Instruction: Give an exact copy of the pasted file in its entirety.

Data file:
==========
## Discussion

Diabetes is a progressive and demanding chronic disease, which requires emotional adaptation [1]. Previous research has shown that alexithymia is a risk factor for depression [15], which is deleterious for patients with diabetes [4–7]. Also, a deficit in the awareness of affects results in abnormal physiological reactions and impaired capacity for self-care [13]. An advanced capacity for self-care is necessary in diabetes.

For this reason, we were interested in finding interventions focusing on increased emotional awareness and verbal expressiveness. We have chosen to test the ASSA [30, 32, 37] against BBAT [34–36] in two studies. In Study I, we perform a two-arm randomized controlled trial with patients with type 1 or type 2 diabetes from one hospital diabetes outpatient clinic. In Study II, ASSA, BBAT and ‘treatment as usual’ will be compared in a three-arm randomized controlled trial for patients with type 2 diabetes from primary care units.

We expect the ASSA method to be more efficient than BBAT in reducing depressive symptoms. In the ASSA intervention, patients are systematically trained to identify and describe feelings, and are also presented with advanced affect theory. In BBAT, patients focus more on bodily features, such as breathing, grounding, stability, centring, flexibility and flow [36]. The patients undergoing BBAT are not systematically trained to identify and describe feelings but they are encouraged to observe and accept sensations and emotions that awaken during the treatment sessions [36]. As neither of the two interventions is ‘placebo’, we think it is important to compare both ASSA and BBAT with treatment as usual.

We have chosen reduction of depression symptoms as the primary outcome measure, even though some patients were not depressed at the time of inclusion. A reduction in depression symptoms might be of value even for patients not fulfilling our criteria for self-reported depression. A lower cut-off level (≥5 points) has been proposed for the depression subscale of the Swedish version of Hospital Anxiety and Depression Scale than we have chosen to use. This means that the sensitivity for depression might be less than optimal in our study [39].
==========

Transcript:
## Discussion

Diabetes is a progressive and demanding chronic disease, which requires emotional adaptation [1]. Previous research has shown that alexithymia is a risk factor for depression [15], which is deleterious for patients with diabetes [4–7]. Also, a deficit in the awareness of affects results in abnormal physiological reactions and impaired capacity for self-care [13]. An advanced capacity for self-care is necessary in diabetes.

For this reason, we were interested in finding interventions focusing on increased emotional awareness and verbal expressiveness. We have chosen to test the ASSA [30, 32, 37] against BBAT [34–36] in two studies. In Study I, we perform a two-arm randomized controlled trial with patients with type 1 or type 2 diabetes from one hospital diabetes outpatient clinic. In Study II, ASSA, BBAT and ‘treatment as usual’ will be compared in a three-arm randomized controlled trial for patients with type 2 diabetes from primary care units.

We expect the ASSA method to be more efficient than BBAT in reducing depressive symptoms. In the ASSA intervention, patients are systematically trained to identify and describe feelings, and are also presented with advanced affect theory. In BBAT, patients focus more on bodily features, such as breathing, grounding, stability, centring, flexibility and flow [36]. The patients undergoing BBAT are not systematically trained to identify and describe feelings but they are encouraged to observe and accept sensations and emotions that awaken during the treatment sessions [36]. As neither of the two interventions is ‘placebo’, we think it is important to compare both ASSA and BBAT with treatment as usual.

We have chosen reduction of depression symptoms as the primary outcome measure, even though some patients were not depressed at the time of inclusion. A reduction in depression symptoms might be of value even for patients not fulfilling our criteria for self-reported depression. A lower cut-off level (≥5 points) has been proposed for the depression subscale of the Swedish version of Hospital Anxiety and Depression Scale than we have chosen to use. This means that the sensitivity for depression might be less than optimal in our study [39].